- Consumer Electronics & Personal Gadgets»
- Portable Electronics
Retro Style Digital Cameras - That Vintage Look
While I'm definitely a big time gadget freak, it took me a long time to make the jump from film photography to digital. I still love film, especially some of the more unique stuff, such as Polaroid (all kinds) and Holgas.
Partly it is also that I just love the look of film cameras, particularly vintage ones. Small point and shoot Digital cameras, while incredibly practical and economical, just aren't very exciting looking. They all look alike -- tiny silver or black rectangular boxes. That is until some of the camera companies started designing their digital cameras with a bit of retro style. Film may be dead, but the camera body that used to use it may be alive and well.
Here's a few examples of the retro digital cameras available. Not all of them are easy to find in the US, but if you live or travel in Japan, you are lucky, lucky, lucky!
Rolleiflex Digital Camera
The first one, depicted both here and above, is the miniature "Rolleiflex". I love the look of Rolleiflex cameras and owning the real thing is on my wishlist, but I'd happily take one of these babies as well, despite the fact that these mini-cams aren't exactly known for their stellar picture taking abiliities. They look awesome though, so they are tempting.
Made by the Komomura Corp., their new miniature-size "Rollei", is a 5.1 digital camera modelled on the original twin-lens 6×6 Rolleiflex, which was first made in 1929. This is the second minidigi Rollei made by Konomura. Their first one was a 3.1 digital. If you want to grab one, it is probably worth keeping an eye on Ebay.
Leica M8 10.3MP Digital Rangefinder Camera
Leica has two different digital cameras that resemble their analog rangefinders quite well. In fact, the priciest offering, the Leica M8, is a true Digital rangefinder, part of Leica's M Range. It will only set you back about $6K *g*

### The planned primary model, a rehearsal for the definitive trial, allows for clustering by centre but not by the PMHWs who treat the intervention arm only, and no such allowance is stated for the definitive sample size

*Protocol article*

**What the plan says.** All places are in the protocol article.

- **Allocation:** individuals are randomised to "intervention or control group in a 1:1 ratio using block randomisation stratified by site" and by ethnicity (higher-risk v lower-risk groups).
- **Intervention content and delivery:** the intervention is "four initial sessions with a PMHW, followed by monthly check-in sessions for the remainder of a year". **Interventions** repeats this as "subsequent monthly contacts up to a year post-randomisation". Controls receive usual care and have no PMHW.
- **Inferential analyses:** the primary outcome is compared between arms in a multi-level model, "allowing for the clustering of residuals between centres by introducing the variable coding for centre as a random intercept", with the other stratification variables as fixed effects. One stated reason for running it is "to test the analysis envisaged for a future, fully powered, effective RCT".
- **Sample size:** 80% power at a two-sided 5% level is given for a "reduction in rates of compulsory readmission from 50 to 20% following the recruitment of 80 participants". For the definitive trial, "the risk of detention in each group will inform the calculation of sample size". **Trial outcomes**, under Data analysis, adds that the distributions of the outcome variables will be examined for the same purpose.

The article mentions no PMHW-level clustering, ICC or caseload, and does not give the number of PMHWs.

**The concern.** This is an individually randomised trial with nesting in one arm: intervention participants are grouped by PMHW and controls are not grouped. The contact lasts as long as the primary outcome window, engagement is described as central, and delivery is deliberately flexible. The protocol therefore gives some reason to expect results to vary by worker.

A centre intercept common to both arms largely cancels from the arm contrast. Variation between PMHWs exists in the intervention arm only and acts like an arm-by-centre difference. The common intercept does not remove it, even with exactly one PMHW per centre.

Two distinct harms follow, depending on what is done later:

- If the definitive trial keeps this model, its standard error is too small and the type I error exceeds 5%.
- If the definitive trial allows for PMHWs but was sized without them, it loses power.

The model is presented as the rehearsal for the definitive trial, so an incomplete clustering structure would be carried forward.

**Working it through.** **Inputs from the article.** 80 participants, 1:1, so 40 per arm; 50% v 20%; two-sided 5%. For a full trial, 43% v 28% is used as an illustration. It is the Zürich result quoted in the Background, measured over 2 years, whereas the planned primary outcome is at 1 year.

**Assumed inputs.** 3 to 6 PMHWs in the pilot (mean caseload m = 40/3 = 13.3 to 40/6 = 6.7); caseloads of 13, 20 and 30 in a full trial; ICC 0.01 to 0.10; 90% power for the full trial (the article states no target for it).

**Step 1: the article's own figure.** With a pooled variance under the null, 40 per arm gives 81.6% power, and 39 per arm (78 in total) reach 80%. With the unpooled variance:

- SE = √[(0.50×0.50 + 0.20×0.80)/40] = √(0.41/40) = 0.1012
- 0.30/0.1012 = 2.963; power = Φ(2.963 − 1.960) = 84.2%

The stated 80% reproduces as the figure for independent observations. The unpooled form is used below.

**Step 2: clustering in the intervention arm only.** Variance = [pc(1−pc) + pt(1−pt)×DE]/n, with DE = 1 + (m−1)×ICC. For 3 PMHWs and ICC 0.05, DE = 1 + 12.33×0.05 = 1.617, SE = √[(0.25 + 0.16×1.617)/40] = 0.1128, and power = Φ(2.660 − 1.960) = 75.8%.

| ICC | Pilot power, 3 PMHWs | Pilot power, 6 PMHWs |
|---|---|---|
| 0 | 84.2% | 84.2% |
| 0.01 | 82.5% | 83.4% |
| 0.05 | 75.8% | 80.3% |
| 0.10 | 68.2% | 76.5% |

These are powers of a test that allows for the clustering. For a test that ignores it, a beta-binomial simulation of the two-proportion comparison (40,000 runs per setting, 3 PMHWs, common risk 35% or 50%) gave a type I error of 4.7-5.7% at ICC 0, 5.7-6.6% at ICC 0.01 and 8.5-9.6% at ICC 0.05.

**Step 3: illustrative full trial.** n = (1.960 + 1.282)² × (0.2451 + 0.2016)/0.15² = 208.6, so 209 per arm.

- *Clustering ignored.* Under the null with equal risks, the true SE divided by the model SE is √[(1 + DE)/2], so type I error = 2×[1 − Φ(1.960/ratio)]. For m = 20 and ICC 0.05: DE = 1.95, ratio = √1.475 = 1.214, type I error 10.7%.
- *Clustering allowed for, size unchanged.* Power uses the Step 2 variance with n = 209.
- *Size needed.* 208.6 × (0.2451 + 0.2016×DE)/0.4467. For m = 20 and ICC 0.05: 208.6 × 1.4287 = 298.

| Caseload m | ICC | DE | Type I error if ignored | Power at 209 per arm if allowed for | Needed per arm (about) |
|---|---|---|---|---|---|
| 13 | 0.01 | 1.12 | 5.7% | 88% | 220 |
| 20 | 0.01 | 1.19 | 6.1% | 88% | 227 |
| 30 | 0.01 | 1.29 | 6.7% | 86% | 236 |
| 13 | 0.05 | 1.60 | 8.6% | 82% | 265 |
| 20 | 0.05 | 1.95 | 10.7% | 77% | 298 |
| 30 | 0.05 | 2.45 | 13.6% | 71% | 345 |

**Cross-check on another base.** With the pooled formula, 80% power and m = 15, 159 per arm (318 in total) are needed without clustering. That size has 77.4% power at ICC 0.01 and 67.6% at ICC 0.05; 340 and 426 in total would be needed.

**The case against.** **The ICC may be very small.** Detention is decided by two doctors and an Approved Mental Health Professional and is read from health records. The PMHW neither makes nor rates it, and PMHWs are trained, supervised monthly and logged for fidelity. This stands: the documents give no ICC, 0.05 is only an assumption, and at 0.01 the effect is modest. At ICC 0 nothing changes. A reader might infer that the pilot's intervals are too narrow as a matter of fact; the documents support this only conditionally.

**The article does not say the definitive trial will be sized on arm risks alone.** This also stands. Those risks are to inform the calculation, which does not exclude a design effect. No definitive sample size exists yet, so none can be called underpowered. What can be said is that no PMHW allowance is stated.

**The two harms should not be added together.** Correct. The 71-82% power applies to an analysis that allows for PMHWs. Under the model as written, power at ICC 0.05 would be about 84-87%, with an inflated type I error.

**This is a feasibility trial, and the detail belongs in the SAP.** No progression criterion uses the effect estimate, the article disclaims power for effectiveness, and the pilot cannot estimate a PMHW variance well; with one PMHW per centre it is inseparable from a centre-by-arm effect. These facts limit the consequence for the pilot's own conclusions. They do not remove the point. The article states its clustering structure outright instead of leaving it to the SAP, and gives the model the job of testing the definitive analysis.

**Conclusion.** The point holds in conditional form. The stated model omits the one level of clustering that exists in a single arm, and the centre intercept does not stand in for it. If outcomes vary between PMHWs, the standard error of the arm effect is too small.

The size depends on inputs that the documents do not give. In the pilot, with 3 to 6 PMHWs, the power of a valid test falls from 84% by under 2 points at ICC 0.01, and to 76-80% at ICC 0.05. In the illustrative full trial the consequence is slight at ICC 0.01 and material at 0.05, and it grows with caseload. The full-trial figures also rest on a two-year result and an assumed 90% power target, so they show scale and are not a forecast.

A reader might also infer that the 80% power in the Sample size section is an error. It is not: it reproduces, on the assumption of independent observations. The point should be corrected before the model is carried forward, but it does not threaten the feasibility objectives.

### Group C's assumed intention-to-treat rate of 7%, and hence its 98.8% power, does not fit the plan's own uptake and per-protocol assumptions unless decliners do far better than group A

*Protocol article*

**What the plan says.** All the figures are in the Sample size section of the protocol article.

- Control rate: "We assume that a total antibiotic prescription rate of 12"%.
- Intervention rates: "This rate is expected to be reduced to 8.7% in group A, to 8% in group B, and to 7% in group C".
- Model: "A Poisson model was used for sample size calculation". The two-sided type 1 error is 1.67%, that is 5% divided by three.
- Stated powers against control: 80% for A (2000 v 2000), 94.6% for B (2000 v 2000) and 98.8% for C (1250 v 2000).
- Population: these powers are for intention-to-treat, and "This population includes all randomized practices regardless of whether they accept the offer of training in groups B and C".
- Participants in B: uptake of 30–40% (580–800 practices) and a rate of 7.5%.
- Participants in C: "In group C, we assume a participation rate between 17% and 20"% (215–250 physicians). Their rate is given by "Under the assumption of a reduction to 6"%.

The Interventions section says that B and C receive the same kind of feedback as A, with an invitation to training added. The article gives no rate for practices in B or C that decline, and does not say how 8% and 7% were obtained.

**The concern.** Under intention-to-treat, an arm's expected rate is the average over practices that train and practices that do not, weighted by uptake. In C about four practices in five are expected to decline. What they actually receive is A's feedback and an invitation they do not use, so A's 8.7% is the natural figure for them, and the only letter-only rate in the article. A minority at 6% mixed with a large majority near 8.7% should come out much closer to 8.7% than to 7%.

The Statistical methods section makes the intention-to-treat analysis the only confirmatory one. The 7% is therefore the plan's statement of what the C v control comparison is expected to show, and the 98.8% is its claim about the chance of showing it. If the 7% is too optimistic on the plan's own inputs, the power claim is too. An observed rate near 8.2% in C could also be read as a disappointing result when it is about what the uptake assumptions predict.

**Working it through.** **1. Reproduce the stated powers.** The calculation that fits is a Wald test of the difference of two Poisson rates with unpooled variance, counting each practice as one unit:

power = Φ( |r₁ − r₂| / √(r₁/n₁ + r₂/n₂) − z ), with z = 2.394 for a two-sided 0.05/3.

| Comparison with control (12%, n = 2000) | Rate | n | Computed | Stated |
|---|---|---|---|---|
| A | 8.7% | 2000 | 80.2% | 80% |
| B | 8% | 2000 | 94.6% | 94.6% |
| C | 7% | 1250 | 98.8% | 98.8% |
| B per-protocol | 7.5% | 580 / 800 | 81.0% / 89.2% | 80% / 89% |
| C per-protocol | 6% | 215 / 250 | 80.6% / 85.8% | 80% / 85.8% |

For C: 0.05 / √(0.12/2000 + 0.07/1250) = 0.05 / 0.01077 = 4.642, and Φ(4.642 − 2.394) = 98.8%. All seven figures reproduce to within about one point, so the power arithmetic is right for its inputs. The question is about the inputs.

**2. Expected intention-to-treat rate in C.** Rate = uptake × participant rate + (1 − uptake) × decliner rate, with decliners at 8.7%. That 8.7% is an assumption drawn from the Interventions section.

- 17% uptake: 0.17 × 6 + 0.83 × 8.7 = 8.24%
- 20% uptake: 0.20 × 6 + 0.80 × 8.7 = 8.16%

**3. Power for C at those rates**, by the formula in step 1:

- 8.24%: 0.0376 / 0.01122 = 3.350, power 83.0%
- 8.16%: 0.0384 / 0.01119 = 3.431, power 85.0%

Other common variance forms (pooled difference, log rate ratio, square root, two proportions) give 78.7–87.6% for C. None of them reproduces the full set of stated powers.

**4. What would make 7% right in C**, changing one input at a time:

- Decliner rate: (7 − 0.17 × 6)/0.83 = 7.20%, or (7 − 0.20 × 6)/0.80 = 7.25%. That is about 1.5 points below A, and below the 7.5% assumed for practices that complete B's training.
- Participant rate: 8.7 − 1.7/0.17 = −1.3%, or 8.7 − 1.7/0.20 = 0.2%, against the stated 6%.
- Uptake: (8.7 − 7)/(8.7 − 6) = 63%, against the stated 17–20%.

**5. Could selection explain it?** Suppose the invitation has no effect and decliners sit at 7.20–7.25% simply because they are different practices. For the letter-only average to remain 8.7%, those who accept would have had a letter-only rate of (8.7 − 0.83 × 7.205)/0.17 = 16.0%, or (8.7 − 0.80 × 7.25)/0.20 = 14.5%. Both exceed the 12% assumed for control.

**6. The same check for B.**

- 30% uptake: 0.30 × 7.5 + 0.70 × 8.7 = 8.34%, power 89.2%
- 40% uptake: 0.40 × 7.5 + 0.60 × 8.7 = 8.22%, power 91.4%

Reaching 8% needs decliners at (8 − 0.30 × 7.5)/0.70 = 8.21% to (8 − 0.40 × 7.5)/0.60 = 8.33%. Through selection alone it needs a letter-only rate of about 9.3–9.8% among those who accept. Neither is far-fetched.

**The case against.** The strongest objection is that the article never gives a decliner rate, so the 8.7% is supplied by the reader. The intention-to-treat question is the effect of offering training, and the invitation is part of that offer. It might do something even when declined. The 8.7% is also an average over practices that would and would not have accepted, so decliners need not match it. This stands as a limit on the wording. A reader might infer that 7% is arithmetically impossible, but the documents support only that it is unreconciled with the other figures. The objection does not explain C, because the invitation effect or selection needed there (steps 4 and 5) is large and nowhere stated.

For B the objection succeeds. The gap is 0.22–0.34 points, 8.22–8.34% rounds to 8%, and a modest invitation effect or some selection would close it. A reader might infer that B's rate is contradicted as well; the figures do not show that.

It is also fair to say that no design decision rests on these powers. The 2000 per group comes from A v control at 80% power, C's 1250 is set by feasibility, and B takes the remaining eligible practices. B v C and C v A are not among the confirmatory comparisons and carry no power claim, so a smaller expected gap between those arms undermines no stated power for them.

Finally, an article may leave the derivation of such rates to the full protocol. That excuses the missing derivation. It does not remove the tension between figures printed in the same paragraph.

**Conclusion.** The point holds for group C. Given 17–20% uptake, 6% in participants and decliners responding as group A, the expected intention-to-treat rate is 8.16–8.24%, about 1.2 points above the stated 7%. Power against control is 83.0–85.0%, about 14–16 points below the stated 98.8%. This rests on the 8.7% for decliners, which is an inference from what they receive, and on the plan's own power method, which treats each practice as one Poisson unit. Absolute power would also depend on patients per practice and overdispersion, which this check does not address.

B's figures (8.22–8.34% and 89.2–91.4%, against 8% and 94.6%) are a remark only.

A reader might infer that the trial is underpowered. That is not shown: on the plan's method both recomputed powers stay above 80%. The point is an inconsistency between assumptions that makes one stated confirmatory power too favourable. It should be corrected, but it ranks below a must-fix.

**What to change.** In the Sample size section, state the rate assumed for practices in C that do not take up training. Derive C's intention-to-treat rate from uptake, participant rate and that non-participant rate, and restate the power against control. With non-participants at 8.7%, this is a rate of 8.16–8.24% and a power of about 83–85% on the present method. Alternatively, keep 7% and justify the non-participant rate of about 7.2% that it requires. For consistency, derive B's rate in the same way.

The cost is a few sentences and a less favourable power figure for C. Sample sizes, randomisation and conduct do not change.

It is gorgeous though and if you finally made the switch to digital, but miss your old rangefinder, these Retro Leica's may be just the thing for you.
The Leica M8 is a 10.3mp digital camera and most of the M range lenses will fit its body. It also incorporates the rangefinder system and outputs in raw format.
Leica's retro D-Lux 3 digital camera
The second option in the Leica digital range comes in at a bargain $585 on Amazon, and don't forget the classic Sixties-style brown leather case to go with it. The case alone will set you back $115.
This Leica is a 10mp point and shoot with a lot of manual settings available. It also inputs in both raw and jpg format. If i didn't already own a point and shoot that I'm very happy with (a Sony) I'd probably this camera.
Minox DCC Leica M3 4.0
Like the Rolleiflex miniature reproduction above, this camera is a miniaturized digital version of the classic Leica, the 1950s M3 rangefinder camera. But it should be noted that, at this price, it is a rather expensive plastic toy.
Most of the control dials are merely ornamental and the photos it takes are are a bit rubbish. It is one of the cutest things I've ever laid eyes on, but in my opinion it should really cost about $50. At that price, I'd buy it just to display it on my camera shelf.
If you really want one, the best prices are definitely on Ebay and you may just get lucky on a much better price.
Pentax Optio 750Z
The Pentax Optio is an older digital camera, but you can still find it used on either Amazon or Ebay. This is a ruggedly retro design in a decent 7MP camera with a 5x Optical zoom, full manual controls and an LCD display. It also looks like a camera straight out of the 60s. Love it!
Can't afford a Leica? Neither can I! But this new Fuji X100T is extremely tempting. It's the first electronic rangefinder camera and it has a gorgeous retro look to it. This camera won the DPReview Silver Award in 2015 and Fuji makes GREAT point and shoot cameras. If I had the money, I would be all over this one.